3. True. If a lift hill evac is necessary, then there is a way to safely get all guests down.

4. True. See number 1.

5. Thinking that is true is hilarious.

6. Even if somebody has illegally tampered with track, it would be found quickly and dealt with. Track is built very solid and strong, tampering with it wold be extremly difficult.

7. Birds are usually smart enough to fly clear away from rollercoasters. Insects are another story.

8. True. Rides rarely hurt riders. Riders usually hurt themselves.

9. Never been on it, so I can't say. But, I can say that it wouldn't be dangerous.

And for the record I've worked as a ride attendant, operator, and lead for three seasons.

04-03-2006, 10:26 PM
Hmm, I used to be like that.
When I am with someone who is scared of a ride, I usually tell them to not think about being scared, but rather to think about it in a positive way and to just sit back and enjoy it.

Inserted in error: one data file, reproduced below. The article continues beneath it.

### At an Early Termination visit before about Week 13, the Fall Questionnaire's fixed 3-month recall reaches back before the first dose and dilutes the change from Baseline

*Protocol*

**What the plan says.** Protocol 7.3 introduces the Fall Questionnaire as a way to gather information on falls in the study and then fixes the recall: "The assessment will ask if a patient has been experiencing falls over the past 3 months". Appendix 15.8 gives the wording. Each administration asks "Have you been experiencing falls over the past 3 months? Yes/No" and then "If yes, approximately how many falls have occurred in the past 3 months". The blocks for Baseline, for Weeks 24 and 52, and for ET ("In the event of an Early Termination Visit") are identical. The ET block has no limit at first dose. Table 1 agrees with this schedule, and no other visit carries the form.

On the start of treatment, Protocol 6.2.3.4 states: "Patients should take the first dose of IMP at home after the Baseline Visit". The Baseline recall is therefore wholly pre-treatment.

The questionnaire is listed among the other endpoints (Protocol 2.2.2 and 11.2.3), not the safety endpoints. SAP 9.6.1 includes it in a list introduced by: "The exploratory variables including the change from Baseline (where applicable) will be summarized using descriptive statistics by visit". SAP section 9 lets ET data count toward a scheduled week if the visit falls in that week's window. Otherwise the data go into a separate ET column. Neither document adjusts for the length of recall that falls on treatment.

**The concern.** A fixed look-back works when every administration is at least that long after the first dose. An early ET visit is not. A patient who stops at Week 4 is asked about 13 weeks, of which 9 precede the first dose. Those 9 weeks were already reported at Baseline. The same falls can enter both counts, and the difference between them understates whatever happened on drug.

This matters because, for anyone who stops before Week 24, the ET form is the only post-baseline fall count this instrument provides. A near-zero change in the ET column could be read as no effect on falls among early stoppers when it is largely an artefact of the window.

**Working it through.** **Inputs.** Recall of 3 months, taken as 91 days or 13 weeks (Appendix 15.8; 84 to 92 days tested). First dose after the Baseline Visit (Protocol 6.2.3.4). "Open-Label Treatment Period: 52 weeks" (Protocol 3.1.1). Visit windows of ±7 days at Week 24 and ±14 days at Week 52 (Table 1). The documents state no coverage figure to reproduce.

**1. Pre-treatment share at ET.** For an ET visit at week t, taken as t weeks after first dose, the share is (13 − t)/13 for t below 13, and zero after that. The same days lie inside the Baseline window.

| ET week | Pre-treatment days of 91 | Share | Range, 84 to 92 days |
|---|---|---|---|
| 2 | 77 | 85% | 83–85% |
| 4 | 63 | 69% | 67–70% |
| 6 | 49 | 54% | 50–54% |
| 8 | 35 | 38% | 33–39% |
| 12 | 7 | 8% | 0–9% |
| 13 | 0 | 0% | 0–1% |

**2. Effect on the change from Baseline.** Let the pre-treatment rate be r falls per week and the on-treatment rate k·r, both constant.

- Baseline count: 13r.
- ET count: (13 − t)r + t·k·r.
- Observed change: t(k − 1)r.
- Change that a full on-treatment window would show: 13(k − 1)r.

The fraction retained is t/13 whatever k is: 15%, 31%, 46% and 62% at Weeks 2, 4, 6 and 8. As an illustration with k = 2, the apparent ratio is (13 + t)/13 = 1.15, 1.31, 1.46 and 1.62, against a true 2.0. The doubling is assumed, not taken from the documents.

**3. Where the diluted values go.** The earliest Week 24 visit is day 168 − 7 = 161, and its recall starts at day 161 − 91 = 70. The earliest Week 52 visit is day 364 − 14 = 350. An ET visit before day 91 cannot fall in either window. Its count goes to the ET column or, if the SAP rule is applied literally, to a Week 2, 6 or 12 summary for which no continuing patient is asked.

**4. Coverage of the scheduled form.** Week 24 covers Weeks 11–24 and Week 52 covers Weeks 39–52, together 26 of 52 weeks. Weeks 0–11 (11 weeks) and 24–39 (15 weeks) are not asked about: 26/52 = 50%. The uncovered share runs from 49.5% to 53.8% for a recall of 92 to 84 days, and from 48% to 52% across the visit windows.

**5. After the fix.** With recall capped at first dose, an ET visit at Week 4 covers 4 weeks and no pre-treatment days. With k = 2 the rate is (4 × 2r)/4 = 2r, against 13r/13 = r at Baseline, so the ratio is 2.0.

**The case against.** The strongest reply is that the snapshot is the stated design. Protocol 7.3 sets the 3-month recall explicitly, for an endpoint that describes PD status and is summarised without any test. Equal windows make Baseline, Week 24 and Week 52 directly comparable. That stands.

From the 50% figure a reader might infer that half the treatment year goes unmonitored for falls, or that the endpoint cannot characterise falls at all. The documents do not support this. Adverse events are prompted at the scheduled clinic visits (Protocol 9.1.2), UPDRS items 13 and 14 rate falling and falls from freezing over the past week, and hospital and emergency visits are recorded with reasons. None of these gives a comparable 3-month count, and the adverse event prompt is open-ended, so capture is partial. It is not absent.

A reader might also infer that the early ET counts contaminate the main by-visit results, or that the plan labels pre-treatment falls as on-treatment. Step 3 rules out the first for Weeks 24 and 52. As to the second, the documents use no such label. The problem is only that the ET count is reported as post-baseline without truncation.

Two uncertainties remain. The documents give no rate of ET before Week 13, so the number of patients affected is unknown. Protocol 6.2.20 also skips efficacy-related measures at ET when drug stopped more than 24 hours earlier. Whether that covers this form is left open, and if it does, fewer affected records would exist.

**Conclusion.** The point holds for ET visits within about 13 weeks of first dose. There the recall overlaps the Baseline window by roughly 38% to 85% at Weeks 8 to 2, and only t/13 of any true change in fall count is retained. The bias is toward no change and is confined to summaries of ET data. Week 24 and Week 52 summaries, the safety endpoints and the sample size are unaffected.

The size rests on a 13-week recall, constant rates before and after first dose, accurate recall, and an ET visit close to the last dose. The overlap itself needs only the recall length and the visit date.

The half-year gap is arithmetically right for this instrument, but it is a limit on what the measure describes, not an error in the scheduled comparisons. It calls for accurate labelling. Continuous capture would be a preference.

04-03-2006, 10:42 PM
No, I do not design real roller coasters (I do in NL for fun), and no I don't work with a coaster or know someone that does, but I do have much knowledge in roller coasters. I have studied them for who knows how long, but I can assure you it's been long.

1. It is possible but it is extremely rare. As in you have probably a 1 in 1,000,000 chance (I may be exaggerating a tad, but it gets to my point) that you could.
2. All roller coasters are made with safety in mind. All roller coasters have to meet strict safety requirements before they open and are inspected on a regular basis.
3. On every lift hill there is a catwalk leading back down to the station/ground. And sometimes when you stop it is for safety so that you don't run into another train that may already be in the course (another example of safety in mind).